Years ago while working for a staffing agency we discussed the value of offering discounts for our services. We decided that by offering discounts we would diminish the value of our service and find trouble down the road when it came time to offer that service at full price.
With sites like Groupon, LivingSocial, and others, consumers are offered a tremendous discount for products and services. As a consumer I love these. Just a couple days ago I purchased a $20 gift card at Barnes Noble for $10. There’s no doubt that was a win for me, but was it a win for their business? The website shows at this time 5,302 of those discounts have been purchased. That’s $53,020 instantly injected in their business within a few days. Is that good or bad?
The reason businesses offer discounts is to get people in the door, a challenge all businesses are constantly working on. But by getting people over that hurdle, another hurdle presents itself. Now that you’ve got them in the door, you have to convince them that the value of your product/service at full price is worth coming back. In other words, one hurdle leads to another.
With the discount for Barnes and Noble how many of those went to new and potential customers and how many went to customers that would have been in their store tomorrow spending full price? Did they gain $53,020 or did they lose that much?
Here’s some thoughts from people:
Consumer (oh, and wife)
“I was taught to go to the sale rack. I am always looking for the sale before I make my decision”
Director of Marketing and Communications of Pleszure Food Group
“All of these third party deal providers (Groupon, Living Social, Restaurant.com, etc.) take a very large cut, if not all of the initial “purchase” of the “coupon/gift certificate/deal”. Most consumers don’t realize this. It raises the price of everything in the long run. The myth of building business is the same as Free Gas giveaways. They pull people from great distances that never come back without another deal. Would rather build consumer loyalty based on a quality product.”
Nail Technician at Beauty Room Salon and Spa
“In my 20 years of working in this business couponers (or Grouponers) don’t usually return which is the whole point of offering these ridiculous deals. Hard core couponers get the awesome deal and move along to the next one.
The point of Groupon is to just get people to walk in the door. The business isn’t going to make money off of the offer, they need to make money off of repeat business. Groupon is just exposure. I get groupon alerts every morning. So far I have not purchased.
Director of Sales & Marketing, Skysoft, Inc
“While I respect corporate/brand strategies that put moratoriums on discounting or coupons at any time. For many businesses, in many industries, the fear barrier that a consumer has (to walk in the door or commit to purchase something for the first time) can often be overcome through this method. It’s also good for existing customer’s who’ve forgotten to go back recently and also, because of the present reality and fun of sharing with social media, it’s a great (and painfully easy) way for those former customers to help their friends as well as to be perceived as being in the know.”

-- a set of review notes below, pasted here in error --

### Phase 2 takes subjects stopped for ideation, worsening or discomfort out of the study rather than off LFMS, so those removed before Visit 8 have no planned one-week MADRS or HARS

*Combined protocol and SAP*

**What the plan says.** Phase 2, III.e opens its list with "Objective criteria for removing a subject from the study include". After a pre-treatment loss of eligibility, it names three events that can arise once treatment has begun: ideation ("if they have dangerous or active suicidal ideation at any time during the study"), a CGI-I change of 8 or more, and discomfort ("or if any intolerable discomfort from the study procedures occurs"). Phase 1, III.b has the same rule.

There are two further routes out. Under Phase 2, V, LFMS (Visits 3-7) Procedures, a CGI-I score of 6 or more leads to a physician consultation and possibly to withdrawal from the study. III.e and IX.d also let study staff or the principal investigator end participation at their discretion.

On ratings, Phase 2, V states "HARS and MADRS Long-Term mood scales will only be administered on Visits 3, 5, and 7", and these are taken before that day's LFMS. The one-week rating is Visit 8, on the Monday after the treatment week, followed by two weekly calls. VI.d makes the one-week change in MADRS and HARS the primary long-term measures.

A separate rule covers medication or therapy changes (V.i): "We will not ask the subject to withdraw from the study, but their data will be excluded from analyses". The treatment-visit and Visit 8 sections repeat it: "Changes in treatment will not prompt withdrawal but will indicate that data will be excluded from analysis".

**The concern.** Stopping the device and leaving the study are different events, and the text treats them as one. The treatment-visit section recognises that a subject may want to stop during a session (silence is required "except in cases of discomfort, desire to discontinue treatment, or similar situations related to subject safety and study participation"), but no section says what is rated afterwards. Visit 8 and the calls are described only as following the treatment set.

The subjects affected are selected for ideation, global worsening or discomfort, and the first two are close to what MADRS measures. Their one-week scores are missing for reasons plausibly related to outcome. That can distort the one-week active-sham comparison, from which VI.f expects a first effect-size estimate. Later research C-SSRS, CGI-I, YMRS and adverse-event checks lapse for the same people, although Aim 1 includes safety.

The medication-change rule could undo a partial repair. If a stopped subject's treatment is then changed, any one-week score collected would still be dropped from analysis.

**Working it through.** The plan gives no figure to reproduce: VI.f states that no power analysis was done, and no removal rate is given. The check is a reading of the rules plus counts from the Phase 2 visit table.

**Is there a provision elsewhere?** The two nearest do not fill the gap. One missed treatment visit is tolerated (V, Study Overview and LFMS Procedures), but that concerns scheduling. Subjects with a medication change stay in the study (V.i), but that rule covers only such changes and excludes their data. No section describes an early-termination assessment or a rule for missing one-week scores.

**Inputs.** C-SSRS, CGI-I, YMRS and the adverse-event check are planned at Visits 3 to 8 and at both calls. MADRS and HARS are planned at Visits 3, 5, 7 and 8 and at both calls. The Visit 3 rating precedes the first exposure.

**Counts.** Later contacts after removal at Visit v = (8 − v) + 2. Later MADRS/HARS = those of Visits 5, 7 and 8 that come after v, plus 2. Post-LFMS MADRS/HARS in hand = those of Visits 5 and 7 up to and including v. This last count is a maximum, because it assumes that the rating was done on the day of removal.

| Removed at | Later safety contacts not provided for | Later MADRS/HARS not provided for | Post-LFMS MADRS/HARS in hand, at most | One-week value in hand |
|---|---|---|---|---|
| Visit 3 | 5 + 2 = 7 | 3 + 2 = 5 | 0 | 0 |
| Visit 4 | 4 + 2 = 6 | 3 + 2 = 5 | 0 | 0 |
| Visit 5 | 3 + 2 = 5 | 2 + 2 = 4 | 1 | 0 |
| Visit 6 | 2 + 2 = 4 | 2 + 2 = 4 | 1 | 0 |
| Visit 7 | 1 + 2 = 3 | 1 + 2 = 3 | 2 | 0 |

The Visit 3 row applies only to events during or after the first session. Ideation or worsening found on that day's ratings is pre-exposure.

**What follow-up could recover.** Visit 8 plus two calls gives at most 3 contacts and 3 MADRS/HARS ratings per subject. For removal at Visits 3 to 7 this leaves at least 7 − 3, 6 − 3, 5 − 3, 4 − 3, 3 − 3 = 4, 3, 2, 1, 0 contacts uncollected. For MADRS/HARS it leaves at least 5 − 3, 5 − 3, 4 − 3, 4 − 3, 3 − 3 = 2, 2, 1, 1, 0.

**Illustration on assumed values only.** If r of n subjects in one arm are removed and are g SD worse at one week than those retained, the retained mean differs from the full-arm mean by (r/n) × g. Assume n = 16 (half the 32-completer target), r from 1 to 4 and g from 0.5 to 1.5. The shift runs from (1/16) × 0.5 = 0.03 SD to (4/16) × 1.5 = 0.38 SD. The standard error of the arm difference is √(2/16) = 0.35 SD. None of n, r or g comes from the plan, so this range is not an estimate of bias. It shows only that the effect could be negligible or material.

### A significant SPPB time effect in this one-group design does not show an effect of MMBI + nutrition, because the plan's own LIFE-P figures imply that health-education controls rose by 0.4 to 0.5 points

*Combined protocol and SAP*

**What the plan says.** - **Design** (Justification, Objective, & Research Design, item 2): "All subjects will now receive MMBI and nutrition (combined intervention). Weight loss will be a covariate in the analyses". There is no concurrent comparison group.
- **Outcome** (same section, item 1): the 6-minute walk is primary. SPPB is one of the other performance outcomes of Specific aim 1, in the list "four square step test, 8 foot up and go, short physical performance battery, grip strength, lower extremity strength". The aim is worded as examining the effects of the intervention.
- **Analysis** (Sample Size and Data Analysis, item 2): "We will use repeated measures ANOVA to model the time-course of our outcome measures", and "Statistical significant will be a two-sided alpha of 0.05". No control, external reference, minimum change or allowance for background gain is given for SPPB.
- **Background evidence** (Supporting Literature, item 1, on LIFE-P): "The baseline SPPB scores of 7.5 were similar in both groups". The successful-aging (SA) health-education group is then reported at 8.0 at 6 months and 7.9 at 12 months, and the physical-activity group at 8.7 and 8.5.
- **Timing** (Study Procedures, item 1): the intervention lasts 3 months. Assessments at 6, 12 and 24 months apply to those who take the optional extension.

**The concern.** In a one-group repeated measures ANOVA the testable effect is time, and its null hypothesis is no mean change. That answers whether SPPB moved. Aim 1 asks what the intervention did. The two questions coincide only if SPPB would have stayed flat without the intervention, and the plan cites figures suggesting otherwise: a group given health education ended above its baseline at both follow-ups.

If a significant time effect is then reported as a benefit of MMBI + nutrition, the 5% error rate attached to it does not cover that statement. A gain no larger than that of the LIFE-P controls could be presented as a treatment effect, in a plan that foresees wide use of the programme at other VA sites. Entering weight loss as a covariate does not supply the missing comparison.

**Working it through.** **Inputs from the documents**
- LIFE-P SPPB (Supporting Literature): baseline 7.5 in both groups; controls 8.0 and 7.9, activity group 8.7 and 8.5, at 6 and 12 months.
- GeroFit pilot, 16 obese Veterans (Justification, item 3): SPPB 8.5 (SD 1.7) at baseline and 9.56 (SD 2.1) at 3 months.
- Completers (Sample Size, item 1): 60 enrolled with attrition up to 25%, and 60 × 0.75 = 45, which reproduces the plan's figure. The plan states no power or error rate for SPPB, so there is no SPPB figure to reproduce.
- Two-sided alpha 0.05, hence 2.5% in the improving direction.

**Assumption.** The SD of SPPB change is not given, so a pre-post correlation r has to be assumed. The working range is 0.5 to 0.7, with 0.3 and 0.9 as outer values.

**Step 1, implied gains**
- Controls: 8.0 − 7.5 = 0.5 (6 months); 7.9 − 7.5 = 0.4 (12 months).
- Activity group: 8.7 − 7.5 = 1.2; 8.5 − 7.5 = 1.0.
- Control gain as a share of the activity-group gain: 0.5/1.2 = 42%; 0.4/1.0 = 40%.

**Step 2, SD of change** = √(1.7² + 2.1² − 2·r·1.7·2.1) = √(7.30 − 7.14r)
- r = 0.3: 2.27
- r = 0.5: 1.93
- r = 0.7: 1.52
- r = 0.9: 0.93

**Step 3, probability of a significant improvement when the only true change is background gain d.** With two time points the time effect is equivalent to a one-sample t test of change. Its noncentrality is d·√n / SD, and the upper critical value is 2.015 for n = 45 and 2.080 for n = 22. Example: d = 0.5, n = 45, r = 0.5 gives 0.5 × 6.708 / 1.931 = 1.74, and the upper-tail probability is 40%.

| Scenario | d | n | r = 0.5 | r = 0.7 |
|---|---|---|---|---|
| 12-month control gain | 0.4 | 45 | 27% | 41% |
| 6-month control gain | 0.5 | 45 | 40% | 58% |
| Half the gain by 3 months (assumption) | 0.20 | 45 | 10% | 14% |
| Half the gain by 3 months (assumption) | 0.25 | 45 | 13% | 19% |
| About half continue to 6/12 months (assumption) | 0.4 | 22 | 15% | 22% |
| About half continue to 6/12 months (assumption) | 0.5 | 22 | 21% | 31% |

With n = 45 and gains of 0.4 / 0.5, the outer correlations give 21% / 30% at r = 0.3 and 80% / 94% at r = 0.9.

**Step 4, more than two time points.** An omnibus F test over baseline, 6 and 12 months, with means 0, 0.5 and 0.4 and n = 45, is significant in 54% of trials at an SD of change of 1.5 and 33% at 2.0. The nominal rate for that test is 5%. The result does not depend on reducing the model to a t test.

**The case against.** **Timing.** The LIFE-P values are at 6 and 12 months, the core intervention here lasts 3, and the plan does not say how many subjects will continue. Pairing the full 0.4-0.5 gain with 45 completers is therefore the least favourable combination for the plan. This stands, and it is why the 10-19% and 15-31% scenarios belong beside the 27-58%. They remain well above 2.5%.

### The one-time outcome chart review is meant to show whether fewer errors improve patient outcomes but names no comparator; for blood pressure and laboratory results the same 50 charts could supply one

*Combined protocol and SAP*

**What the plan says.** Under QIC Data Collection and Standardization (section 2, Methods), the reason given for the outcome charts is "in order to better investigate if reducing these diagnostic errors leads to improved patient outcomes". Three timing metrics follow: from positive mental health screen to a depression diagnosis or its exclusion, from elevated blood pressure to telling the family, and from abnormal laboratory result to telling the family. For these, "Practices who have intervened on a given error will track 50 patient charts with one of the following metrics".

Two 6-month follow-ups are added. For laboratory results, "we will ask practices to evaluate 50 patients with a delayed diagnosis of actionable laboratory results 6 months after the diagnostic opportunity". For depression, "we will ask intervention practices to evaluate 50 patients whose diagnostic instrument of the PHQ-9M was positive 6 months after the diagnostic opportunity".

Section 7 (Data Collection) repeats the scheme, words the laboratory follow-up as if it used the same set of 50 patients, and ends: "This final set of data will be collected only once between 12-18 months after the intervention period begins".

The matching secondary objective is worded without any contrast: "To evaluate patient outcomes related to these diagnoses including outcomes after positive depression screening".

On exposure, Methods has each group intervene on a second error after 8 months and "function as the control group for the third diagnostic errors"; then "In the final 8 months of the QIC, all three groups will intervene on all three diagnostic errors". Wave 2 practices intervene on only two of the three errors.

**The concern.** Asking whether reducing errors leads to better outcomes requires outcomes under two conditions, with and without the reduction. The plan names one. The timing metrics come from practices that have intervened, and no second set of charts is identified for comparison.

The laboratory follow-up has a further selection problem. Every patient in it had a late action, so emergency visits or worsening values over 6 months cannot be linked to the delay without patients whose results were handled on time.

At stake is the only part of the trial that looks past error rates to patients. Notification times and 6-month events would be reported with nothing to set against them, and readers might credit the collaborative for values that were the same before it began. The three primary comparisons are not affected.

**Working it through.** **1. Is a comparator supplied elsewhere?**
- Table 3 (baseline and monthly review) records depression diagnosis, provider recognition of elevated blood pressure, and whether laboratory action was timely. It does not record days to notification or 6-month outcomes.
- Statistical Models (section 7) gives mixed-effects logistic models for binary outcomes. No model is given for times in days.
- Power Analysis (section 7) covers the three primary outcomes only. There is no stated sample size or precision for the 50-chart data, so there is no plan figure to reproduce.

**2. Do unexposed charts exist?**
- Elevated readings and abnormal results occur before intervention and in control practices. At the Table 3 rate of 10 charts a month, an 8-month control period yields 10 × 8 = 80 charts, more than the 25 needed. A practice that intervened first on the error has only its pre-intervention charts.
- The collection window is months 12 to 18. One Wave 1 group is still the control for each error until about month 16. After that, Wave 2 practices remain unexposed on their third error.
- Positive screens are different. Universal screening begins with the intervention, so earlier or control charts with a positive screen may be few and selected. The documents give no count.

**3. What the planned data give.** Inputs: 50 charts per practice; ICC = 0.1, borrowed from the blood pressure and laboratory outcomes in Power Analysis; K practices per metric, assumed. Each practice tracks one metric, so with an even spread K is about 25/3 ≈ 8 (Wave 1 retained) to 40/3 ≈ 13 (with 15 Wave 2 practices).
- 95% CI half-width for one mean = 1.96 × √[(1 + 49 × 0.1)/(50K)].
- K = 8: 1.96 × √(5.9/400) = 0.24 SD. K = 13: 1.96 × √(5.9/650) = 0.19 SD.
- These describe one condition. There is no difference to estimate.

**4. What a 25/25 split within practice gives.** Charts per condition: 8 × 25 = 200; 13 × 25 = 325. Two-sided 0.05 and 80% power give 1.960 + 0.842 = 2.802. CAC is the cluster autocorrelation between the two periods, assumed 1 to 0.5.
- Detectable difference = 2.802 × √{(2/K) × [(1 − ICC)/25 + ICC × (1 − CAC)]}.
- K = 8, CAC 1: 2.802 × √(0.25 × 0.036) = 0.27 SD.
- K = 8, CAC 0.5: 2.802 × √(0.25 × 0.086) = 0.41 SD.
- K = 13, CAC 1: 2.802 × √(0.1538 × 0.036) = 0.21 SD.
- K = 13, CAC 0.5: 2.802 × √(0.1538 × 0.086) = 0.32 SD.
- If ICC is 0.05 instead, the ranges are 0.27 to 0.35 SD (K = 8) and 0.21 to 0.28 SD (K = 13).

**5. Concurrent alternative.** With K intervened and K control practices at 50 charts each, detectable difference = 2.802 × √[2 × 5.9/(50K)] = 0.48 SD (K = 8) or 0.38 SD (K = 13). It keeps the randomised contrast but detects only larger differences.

Here’s my thoughts.
A unique product, service or experience shouldn’t have to demand discounts to draw people in if enough people have already experienced what you have to offer. There are also factors beyond products that come into play. They are:
Although not a 100% one way or another with everyone, most people will always go where people know their name and treat them like a good friend or rockstar. When people purchase things it’s because it makes them feel important and valued. If what I’m getting is good and It makes me feel that way, I will go back again and again. (these people will also tell their friends why they should go and bring them there)
Discounts are great for the consumer and to a point for the business (with new customers). Too many discounts though can overwhelm a service based industry by shortening the profit and increasing the time spent delivering it.
There are so many variables when offering discounts and that’s why you’ll never see them go away. We’re right now in the discount era because all businesses are fighting for your dollar, which overall is very little considering the tough economy.
Before offering a discount make sure you think about these things.
1. How many discounts can I handle before I go crazy or before the value of my service is depleted? (remember who is all getting a cut in the discount offer)
2. How do I plan on converting these people into repeat customers? (or, How do I show the customer what they’re getting is worth full price).
3. Do I really need to offer a discount, or am I taking the easy road?
I was inspired to write this blog when Dave Youngman, who I quoted above, posted this on his facebook status. I emailed Dave and asked him a few questions. Dave works for a restaurant group that I have frequented over the years while living in Michigan. They include the Rochester Mills Brewery in downtown Rochester as well as Mind Body & Spirits.
In my email to Dave I asked, “What do you think a business should do rather than offer 50% off?”
(from Dave) “We have always tried to provide our own incentives to get diners to return. Our Mug Club, for example, has grown to over 550 members. They get a deal on something we can control the cost of. They also become part of a community (if they want to). We also have a frequent diner card that rewards them for their patronage and we do offer coupons online, on Facebook and through email. The difference here is there is no middle man taking a cut.”